November 2010

We have a total of six POMOs this week (two today and one every other day). So the Fed will literally be juicing the market by $6-9 billion EVERY day this week. If stocks can’t remain afloat in the environment and the US Dollar strength continues, then the markets are heading into some VERY DARK times in the near future.

Market not liking Monday much. Apart from AMZN which is the online retailer par excellence, pretty much everything else on my screens are red currently.

This is a victory for much maligned bondholders everywhere. I am pleased to announce we have effectively removed the word investing from the vocabulary of bondholders.”

“Starting today, bondholders need not be concerned with who they lend money to, why, or what risks there are in doing so.”

“Not only will this help ease turmoil in the markets, but bondholders can now think in terms of winning rather than the more mundane investing because the ECB and IMF will backstop all losses from trading bonds.”

This is the quote from Trichet, and the ECB. Essentially then, they are emulating the Federal Reserve and Bernanke, who are inflating to paper over every and any loss [investment] that they deem material.

The entire concept of investment of capital, of the allocation of scarce resources via the pricing system, is thrown out. Any marginal project, funded via bonds, potentially is guaranteed by the Central Banks.

This of course is simply unteneable. You will incur monstrous misallocations of capital that will require bailouts to make the bondholders whole again, as various enterprises and projects go bankrupt requiring the central banks and government to increasingly raise taxes, or print money to pay for these bailouts.

As the raising of taxes virtually guarantees the voting out of the sitting government, we will of course see the cowards way out, inflation, which is theft by stealth.

Looking at this data, you would have to conclude, even allowing for inflation, that the shopping spree was a success. Interesting to see how the market responds via the retailers. AAPL will if the market believes the data to be correct, be a recipient of a bump higher.

BRUSSELS (AP) — European Union nations agreed to give euro67.5 billion ($89.4 billion) in bailout loans to Ireland on Sunday to help it weather the cost of its massive banking crisis, and sketched out new rules for future emergencies in an effort to restore faith in the euro currency.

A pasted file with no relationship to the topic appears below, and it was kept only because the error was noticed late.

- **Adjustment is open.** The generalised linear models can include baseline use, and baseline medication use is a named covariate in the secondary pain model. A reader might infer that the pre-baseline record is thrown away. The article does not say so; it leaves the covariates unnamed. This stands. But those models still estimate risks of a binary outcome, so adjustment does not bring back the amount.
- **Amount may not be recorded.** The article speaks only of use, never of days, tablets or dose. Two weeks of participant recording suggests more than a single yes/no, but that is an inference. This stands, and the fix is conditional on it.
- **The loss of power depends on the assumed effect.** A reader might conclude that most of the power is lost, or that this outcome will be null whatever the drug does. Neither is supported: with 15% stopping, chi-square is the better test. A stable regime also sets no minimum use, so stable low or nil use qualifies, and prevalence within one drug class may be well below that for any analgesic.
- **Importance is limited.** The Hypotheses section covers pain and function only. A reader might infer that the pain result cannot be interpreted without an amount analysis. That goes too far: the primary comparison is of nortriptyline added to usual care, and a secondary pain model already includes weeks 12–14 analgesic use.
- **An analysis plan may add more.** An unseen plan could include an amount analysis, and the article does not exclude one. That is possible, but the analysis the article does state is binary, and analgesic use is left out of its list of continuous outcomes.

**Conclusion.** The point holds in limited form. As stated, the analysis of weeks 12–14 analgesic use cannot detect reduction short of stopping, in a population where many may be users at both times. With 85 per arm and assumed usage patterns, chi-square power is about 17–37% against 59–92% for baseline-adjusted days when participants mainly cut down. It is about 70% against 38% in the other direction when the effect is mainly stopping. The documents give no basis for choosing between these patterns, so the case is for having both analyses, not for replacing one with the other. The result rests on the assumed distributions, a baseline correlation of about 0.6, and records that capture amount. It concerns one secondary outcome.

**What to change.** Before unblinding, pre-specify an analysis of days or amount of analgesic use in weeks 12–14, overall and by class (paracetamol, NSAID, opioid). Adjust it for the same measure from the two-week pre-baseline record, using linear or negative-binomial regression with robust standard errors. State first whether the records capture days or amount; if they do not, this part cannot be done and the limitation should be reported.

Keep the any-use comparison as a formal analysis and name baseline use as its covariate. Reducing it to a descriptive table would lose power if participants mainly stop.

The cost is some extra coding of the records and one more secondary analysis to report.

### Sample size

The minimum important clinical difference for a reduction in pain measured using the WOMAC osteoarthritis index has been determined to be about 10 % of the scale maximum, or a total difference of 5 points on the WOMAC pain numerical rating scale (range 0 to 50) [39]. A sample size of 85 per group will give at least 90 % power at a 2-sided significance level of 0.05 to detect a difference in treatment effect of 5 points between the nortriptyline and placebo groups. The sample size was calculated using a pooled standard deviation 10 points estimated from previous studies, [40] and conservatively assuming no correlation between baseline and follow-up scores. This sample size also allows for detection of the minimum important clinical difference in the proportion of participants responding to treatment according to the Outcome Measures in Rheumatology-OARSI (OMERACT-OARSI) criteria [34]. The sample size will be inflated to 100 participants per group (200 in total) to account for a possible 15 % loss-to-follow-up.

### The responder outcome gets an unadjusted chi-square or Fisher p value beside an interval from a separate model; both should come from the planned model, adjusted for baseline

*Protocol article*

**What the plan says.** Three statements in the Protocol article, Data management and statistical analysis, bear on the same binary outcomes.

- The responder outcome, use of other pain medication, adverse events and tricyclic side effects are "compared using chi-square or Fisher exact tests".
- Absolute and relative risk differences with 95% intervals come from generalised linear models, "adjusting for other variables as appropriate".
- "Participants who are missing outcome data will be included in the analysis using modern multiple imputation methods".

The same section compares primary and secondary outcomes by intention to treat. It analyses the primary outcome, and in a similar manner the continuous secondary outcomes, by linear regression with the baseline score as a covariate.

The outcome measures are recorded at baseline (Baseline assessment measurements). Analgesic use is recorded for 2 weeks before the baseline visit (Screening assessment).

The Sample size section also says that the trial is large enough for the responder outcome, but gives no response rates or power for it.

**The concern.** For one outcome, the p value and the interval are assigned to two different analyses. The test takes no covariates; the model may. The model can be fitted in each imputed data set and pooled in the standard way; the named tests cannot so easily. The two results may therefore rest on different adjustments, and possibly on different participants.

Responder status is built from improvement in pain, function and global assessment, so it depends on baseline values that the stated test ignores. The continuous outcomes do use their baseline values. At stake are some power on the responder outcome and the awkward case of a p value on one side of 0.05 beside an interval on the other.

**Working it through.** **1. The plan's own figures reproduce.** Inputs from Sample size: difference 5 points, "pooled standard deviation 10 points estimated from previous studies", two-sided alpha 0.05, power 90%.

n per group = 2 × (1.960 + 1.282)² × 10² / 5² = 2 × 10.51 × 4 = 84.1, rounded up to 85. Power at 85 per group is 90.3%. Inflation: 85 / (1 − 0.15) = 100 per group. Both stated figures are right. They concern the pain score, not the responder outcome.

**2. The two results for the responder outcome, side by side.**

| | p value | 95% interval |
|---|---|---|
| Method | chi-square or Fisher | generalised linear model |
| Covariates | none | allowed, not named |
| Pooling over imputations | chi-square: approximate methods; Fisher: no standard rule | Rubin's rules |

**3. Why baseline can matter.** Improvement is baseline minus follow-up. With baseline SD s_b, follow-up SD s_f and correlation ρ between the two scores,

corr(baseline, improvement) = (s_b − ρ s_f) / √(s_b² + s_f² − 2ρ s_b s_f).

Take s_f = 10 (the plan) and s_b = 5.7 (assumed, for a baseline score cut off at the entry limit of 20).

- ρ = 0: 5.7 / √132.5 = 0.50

The rescue deal, approved by finance ministers at an emergency meeting in Brussels, means two of the eurozone’s 16 nations have now come to depend on foreign help and underscores Europe’s struggle to contain its spreading debt crisis. The fear is that with Greece and now Ireland shored up, speculative traders will target the bloc’s other weak fiscal links, particularly Portugal.

Bailout terms reached on a Sunday night for US markets, damned convenient as usual. I would expect markets to trade higher, at least initially on the removal of the uncertainity.

The big money are setting up for a fall. Corporate insiders are also continuing to sell into this rally. Will the dam break? I think definitely, it’s just the when that’s always the problem.

Again the Transports are leading the Industrials. They are however still moving in the same general direction. The Transports have also reached a resistance area.

If a true recovery is underway, we will need to see both averages break through this resistance area and continue to the final resistance area, and finally to new highs.

Feeling confident?

The shopping day that was supposed to signal the renaissance of the US consumer, and justify the massive overhiring by US retailers (not to mention the completely dislocated from reality surge in stock price for razor thin margin retailers like Amazon), is increasingly seeming to be a dud. WSJ reports, citing channel checker ShopperTrak, that “Black Friday sales rose only slightly from a year ago even though more shoppers visited stores, retail traffic monitor ShopperTrak said Saturday, setting the stage for another uncertain holiday season for retailers. Sales increased 0.3% to $10.7 billion, according to ShopperTrak, which installs monitoring devices in stores to gauge traffic. Traffic rose by 2.2%, ShopperTrak said.” For the observant ones out there, this is in nominal terms: adjusted for inflation there was actually a drop in end sales. Even so, the primary reason for the disappointment is that Black Friday actually started early on in the month, with most retailers offering comparable loss-leading deals such as those seen on the Friday after the national holiday early in November, reducing the actual purchasing power for the all important day. “The smaller than expected increase is due in part to discounts offered earlier in November as well as online-only promotions, ShopperTrak founder Bill Martin said.

Interesting. We’ll see Monday, how, if any, effect it has on the market. Especially with the Irish demonstrations against bailout money etc.

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